College of Arts & Sciences

Psychology- Graduate

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Doctoral training takes place in the context of research and training clusters that reflect prominent themes, levels of analysis, and methodologies within psychology. Each cluster comprises faculty members whose primary identification is with the cluster and faculty members who have interests relevant to the cluster but whose primary identification is with another cluster.

Clinical Psychology

The clinical program is devoted to training clinical scientists and to the promotion of an integration of science and practice. We understand the scientific method as the appropriate basis for clinical psychology: it provides the strongest basis for developing new knowledge in our field, and clinicians should provide those services that are shown scientifically to be effective. We train our students to be leading researchers, critical consumers of the scientific literature, and clinicians who depend on scientific findings to guide their applied activities. All of our doctoral students are expected to conduct original research, and most of our graduates make ongoing contributions to the scientific literature over the course of their careers...(more)

Cognitive Neuroscience

The Cognitive Neuroscience program is intended for students who wish to study the underlying neural systems of cognitive processes. It provides a strong background in both systems-level neuroscience and cognitive psychology and allows students to develop integrative research interests that cross domains. Research includes a range of topics and methodologies aimed at understanding mechanisms of behavior in laboratory animals and human subjects. Drug use and addictive behaviors are a key focus. Levels of analysis include cellular function, animal behavior, and human substance users. Methodologies include electrochemical measurements, chemogenetics, neuronal cell culture, psychopharmacology, analytical chemistry, quantitative modeling of cognitive functions and decision-making, and fMRI. (more)

Developmental, Social, and Health

Within the Developmental, Social, and Health program, there are several available tracks for PhD students to pursue in their research, coursework, and program requirements. Students may choose to focus on one or more tracks (e.g., Social or Developmental or Health, or Social and Developmental, etc.). Note: Students interested in the Health Psychology track should explore more about our interdisciplinary "Health Psychology Concentration" for PhD students:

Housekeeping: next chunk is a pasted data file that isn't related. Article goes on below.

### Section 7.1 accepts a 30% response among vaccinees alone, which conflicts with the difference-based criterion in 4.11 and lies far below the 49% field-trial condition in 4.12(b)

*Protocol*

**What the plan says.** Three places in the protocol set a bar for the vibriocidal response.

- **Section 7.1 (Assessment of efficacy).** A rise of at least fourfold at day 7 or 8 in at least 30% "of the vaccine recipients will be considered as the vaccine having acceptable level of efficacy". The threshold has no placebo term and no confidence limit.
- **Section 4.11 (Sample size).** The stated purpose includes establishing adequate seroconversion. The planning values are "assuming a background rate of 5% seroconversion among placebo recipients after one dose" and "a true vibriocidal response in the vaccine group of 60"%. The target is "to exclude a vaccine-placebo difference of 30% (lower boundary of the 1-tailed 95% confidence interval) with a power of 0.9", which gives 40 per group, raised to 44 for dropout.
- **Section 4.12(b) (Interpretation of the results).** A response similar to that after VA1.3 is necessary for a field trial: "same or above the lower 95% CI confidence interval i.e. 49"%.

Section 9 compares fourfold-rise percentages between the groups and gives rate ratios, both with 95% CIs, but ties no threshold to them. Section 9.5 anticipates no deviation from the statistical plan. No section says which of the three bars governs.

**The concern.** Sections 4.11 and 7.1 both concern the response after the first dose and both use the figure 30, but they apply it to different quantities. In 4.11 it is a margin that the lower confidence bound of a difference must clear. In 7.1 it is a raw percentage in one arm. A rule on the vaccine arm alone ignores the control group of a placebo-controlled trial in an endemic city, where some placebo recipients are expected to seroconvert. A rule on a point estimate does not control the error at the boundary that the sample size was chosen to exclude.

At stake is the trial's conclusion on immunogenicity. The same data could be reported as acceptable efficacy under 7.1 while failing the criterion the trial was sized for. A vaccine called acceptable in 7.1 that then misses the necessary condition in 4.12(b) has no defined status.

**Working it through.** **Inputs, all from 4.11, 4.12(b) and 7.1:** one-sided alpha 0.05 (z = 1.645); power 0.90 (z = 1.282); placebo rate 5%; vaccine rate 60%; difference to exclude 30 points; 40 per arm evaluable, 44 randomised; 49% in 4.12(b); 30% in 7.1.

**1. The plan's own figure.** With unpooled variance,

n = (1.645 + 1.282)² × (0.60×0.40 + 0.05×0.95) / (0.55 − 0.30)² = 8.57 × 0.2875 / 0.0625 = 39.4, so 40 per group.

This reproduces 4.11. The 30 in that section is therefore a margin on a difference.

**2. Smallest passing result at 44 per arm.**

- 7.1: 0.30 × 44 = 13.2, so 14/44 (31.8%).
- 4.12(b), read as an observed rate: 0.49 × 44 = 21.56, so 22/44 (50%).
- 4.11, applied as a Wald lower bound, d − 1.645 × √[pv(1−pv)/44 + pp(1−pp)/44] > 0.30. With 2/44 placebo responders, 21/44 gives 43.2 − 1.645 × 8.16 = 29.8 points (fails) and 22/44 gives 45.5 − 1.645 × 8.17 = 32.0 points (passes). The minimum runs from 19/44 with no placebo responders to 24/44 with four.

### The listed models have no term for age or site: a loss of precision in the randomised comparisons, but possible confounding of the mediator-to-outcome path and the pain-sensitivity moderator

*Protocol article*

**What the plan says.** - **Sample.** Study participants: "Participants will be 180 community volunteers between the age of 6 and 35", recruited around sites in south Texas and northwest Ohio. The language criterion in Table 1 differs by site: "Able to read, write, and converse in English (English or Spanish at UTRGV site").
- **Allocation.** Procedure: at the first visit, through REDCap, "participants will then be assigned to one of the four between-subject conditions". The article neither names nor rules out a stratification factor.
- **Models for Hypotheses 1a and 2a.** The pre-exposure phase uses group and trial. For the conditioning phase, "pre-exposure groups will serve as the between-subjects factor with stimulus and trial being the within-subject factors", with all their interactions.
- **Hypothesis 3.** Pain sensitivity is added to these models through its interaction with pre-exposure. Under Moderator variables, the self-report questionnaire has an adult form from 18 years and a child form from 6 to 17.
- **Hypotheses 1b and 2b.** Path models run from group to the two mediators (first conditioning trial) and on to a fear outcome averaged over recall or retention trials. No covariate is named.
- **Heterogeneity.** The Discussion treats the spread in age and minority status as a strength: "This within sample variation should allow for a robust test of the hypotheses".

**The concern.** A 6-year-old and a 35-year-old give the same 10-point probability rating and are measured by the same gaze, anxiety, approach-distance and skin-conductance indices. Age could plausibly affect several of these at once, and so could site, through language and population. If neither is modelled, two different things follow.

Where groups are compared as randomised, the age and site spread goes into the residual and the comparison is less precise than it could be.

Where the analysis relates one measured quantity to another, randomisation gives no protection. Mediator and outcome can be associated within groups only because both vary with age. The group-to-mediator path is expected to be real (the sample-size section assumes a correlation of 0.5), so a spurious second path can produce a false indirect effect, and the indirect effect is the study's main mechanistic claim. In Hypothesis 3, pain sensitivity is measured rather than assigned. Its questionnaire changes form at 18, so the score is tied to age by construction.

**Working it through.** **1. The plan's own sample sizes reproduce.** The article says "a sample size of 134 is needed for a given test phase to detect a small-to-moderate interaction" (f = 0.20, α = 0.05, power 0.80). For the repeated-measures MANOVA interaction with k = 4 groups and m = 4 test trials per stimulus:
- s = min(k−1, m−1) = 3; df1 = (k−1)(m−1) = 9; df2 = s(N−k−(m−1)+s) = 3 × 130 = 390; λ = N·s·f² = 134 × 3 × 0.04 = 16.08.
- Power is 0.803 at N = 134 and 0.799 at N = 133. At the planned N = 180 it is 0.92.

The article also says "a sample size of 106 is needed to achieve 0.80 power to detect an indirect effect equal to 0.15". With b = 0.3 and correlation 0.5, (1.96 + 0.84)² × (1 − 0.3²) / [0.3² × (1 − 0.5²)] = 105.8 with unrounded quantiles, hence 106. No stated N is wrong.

In general, you will receive primary training in content and methodology from your advisor and lab that reflects the expertise of their respective subfield (e.g., Social Psychology) and that prepares you for the academic job market in this subfield. As some faculty in the Developmental, Social, and Health program are truly “hybrid” psychologists (equivalent expertise in Social and Developmental Psychology, for example), you may also, if you so choose, gear your training across subfields by pursuing relevant coursework, research collaborations, teaching experiences, etc. We understand that Psychology is increasingly integrative across topic areas, which is one of the features of our collaborative Developmental, Social, and Health program. As part of our program, we encourage you to complete the requirements of your training in ways that maximize your professional development, career goals, and interests...(more)

Doctoral (PhD) Degree - Application Requirements

  1. CV
  2. Personal Statement
  3. Three letters of recommendation

Applicants must meet the Graduate School admission requirements.

The GRE is not required for admission to this program for the 2021-2024 academic years.

More information regarding applying and the online application system may be found at


Application Deadlines

​Fall: December 12


Dr. Michael Bardo

Director of Graduate Studies

Department of Psychology

College of Arts & Sciences

106-B Kastle Hall

Lexington, KY 40506-0044